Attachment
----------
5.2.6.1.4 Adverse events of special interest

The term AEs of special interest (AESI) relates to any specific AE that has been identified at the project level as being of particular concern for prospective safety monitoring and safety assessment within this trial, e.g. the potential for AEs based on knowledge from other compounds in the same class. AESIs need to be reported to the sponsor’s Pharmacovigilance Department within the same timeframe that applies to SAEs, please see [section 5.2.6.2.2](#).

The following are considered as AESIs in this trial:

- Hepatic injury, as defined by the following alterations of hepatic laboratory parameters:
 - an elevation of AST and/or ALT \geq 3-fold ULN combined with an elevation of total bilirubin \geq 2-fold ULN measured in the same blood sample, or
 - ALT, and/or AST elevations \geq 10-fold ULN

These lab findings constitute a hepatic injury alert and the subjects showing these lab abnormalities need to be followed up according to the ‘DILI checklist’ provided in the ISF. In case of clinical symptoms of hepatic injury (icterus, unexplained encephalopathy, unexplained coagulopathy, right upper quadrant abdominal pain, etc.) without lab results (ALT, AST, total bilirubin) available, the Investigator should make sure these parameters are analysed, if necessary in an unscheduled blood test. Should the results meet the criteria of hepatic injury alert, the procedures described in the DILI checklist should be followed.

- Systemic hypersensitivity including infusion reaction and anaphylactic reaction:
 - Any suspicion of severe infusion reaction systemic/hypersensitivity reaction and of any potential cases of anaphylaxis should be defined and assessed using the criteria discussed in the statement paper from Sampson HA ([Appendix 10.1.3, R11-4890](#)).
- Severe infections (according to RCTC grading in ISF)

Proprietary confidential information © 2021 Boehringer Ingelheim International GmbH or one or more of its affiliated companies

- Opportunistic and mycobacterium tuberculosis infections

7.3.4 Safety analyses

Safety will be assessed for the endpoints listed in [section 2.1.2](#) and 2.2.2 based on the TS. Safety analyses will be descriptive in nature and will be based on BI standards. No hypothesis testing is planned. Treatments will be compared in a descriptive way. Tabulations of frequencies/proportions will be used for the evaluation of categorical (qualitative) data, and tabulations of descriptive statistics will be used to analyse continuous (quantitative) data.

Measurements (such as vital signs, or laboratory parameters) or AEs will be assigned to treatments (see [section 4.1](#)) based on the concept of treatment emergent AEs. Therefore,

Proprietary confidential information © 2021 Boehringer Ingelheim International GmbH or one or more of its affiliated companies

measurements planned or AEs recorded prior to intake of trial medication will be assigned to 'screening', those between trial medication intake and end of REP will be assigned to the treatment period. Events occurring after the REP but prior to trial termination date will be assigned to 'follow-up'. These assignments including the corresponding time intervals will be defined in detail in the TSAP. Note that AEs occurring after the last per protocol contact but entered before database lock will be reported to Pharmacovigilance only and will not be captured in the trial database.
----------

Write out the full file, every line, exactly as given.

5.2.6.1.4 Adverse events of special interest

The term AEs of special interest (AESI) relates to any specific AE that has been identified at the project level as being of particular concern for prospective safety monitoring and safety assessment within this trial, e.g. the potential for AEs based on knowledge from other compounds in the same class. AESIs need to be reported to the sponsor’s Pharmacovigilance Department within the same timeframe that applies to SAEs, please see [section 5.2.6.2.2](#).

The following are considered as AESIs in this trial:

- Hepatic injury, as defined by the following alterations of hepatic laboratory parameters:
 - an elevation of AST and/or ALT \geq 3-fold ULN combined with an elevation of total bilirubin \geq 2-fold ULN measured in the same blood sample, or
 - ALT, and/or AST elevations \geq 10-fold ULN

These lab findings constitute a hepatic injury alert and the subjects showing these lab abnormalities need to be followed up according to the ‘DILI checklist’ provided in the ISF. In case of clinical symptoms of hepatic injury (icterus, unexplained encephalopathy, unexplained coagulopathy, right upper quadrant abdominal pain, etc.) without lab results (ALT, AST, total bilirubin) available, the Investigator should make sure these parameters are analysed, if necessary in an unscheduled blood test. Should the results meet the criteria of hepatic injury alert, the procedures described in the DILI checklist should be followed.

- Systemic hypersensitivity including infusion reaction and anaphylactic reaction:
 - Any suspicion of severe infusion reaction systemic/hypersensitivity reaction and of any potential cases of anaphylaxis should be defined and assessed using the criteria discussed in the statement paper from Sampson HA ([Appendix 10.1.3, R11-4890](#)).
- Severe infections (according to RCTC grading in ISF)

Proprietary confidential information © 2021 Boehringer Ingelheim International GmbH or one or more of its affiliated companies

- Opportunistic and mycobacterium tuberculosis infections

7.3.4 Safety analyses

Safety will be assessed for the endpoints listed in [section 2.1.2](#) and 2.2.2 based on the TS. Safety analyses will be descriptive in nature and will be based on BI standards. No hypothesis testing is planned. Treatments will be compared in a descriptive way. Tabulations of frequencies/proportions will be used for the evaluation of categorical (qualitative) data, and tabulations of descriptive statistics will be used to analyse continuous (quantitative) data.

Measurements (such as vital signs, or laboratory parameters) or AEs will be assigned to treatments (see [section 4.1](#)) based on the concept of treatment emergent AEs. Therefore,

Proprietary confidential information © 2021 Boehringer Ingelheim International GmbH or one or more of its affiliated companies

measurements planned or AEs recorded prior to intake of trial medication will be assigned to 'screening', those between trial medication intake and end of REP will be assigned to the treatment period. Events occurring after the REP but prior to trial termination date will be assigned to 'follow-up'. These assignments including the corresponding time intervals will be defined in detail in the TSAP. Note that AEs occurring after the last per protocol contact but entered before database lock will be reported to Pharmacovigilance only and will not be captured in the trial database.